Is it really possible to love one's enemies? That's the question that sparked a fascinating and, at times, terrifying journey into the heart of the Middle East during the summer of 2008. It was a trip that began in Egypt, passed beneath the steel-and-glass high-rises of Saudi Arabia, then wound through the bullet-pocked alleyways of Beirut and dusty streets of Damascus, before ending at the cradle of the world's three major religions: Jerusalem.
Tea with Hezbollah combines nail-biting narrative with the texture of rich historical background, as listeners join novelist Ted Dekker and his coauthor, Middle East expert Carl Medearis, on a hair-raising journey. They are with them in every rocky cab ride, late-night border crossing, and back-room conversation as they sit down one-on-one with some of the most notorious leaders of the Arab world. These candid discussions with leaders of Hezbollah and Hamas; with muftis, sheikhs, and ayatollahs; and with Osama bin Laden's brothers reveal these men to be real people with emotions, fears, and hopes of their own. Along the way, Dekker and Medearis discover surprising answers and even more surprising questions that they could not have anticipated - questions that lead straight to the heart of Middle Eastern conflict.
©2010 Ted Dekker and Carl Medearis; (P)2010 Tantor
Tea with Hezbollah is door to a world most of us will not, would not and, do not want to pass through for reasons we don't even understand. It's a gripping storing of two men quest to ask a question more than to find an answer. Tea with Hezbollah is one of those books that disarms you and tears down walls that history (that we were not even a part of) has built up in our lives.
Tea with Hezbollah is a book that is worth passing on to those you perceive as your enemies and share about with your closest friends.
This is a very worthwhile book. I found myself regularly reflecting on a fact that I've often found to be true. We (Christians, Muslims, Jews, mankind in general) are much more alike than we are different. The key, as this book reveals, is to see ourselves in each other.
A transplanted Englishman, I spend my time on biography, history and military books. I appreciate good English and good narration.
I enjoyed this book, even though I had to get used to that uniquely American style which seeks to ensure that the reader/listener understands every minute fact; this can destroy texture, priority and emphasis.
Did it need two books to get the point across? Probably not. Did it become a little too self confirming in the repetition of the similar questions, similar predictable answers by Islamic interviewees...all exaggertaed by the narrator's style which used the same 'voice' for each interview? Sure. But it did give a new perpsective...it was a fascinating journey...the accees to forbidden 'supposed terrorists' quite astonishing...and the fundamental unfairness of their situation confirmed indelibly.
I had trouble working out 4 or 5 stars; long windedness made it 3.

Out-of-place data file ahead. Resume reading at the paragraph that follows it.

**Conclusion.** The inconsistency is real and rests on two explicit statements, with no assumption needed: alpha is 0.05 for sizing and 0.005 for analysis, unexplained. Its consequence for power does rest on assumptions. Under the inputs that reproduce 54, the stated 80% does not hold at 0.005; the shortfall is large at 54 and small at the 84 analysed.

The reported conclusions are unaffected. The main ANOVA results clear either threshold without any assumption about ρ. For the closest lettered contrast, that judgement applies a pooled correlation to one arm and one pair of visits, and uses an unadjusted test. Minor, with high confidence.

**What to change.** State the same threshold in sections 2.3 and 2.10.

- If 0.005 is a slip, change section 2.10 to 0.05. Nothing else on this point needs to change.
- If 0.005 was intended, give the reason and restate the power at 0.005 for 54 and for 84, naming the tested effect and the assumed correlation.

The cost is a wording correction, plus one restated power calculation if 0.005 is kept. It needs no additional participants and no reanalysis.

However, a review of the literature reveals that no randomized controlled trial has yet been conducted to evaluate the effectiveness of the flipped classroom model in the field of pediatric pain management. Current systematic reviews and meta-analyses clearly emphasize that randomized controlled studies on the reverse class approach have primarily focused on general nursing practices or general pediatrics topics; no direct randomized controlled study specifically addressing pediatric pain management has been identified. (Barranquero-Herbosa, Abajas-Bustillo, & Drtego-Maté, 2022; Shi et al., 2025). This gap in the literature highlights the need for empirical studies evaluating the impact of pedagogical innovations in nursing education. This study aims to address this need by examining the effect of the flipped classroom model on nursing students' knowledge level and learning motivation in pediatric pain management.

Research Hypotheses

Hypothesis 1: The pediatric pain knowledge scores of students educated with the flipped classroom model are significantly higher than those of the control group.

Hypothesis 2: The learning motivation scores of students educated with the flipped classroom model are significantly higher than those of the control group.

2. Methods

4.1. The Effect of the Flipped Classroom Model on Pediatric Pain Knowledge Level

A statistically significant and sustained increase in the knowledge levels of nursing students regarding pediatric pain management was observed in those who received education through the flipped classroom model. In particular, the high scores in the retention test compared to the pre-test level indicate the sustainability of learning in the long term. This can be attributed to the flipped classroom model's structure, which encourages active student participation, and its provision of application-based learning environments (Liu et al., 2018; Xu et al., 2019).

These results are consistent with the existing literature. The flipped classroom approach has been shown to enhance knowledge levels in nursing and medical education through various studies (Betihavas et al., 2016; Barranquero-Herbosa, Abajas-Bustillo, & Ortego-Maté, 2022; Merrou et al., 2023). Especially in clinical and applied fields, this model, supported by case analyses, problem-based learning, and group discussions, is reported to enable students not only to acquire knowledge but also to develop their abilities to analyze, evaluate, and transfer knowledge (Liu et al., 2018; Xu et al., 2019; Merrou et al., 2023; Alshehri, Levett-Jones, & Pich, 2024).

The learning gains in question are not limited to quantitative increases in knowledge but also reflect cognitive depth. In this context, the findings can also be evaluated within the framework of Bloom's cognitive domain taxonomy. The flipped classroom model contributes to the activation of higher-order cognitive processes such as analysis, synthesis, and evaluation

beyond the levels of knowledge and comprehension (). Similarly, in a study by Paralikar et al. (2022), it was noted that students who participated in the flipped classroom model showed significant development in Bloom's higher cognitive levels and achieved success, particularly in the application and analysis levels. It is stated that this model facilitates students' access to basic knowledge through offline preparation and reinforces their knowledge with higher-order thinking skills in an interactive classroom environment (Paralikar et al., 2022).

This is a very interesting look into a world that I have never walked it. The author just lets the folks that they interview speak their mind and tries to ask similar questions to differient parties to try to get an "apples and apples interview". It is an interesteing concept. Medearis and Dekker give minimum commentary and don't try to argue or disuade the other folks from thier views. It is interesting to hear about us from another set of eyes. I am not sure if the folks they interview are really speaking their mind or are they just using this book as a vehicle to convice us they really are not the enemy. Worth the read.
John - GJ Colorado
A good book if you are looking for an idea what the emotional trip through the Middle East is like. Not very good for information. The author talks more about how scared he is, then anything else. He comes across as a big sissy really. The interviews he conducts are all the same questions to each person and you see an obvious pattern just after a few interviews.
I enjoyed some of his side stories (especially the fictional one) more then the actual content of his book. I think a story about Carl's life (the author's partner throughout the book) would have made for a much more interesting story.
Didn't get any information about the region. All they provided was snippets of interviews with terrorists and their sympathizers where they allowed them to say whatever they wanted and portray themselves as hunky dory regular folks without any analysis to see if they were just saying what they thought people in the West would want to hear. Wish I could get the time I spent listening to this book back.
I would not try another of their books.
Spoiler Alert - A large part of it was fictional! I was furious when this was revealed at the end of the book.
I loved the individual interviews and personal quality of the questions. Very insightful.
Two Christian Arabists bumble thorough the Middle East, meet with terrorists and ask them what kind of toothpaste they use and what color their Mercedes are.
I enjoyed this Ted Dekker, Carl Medearis work so much. I have read and listened to many of Ted Dekker's works in the past and been pleased with the plots and storylines. This being a non-fiction work is just as intriguing as the tales that have been weaved and created. Tea With Hezbollah will keep you on the edge of your seat waiting for the next clandestine meeting.
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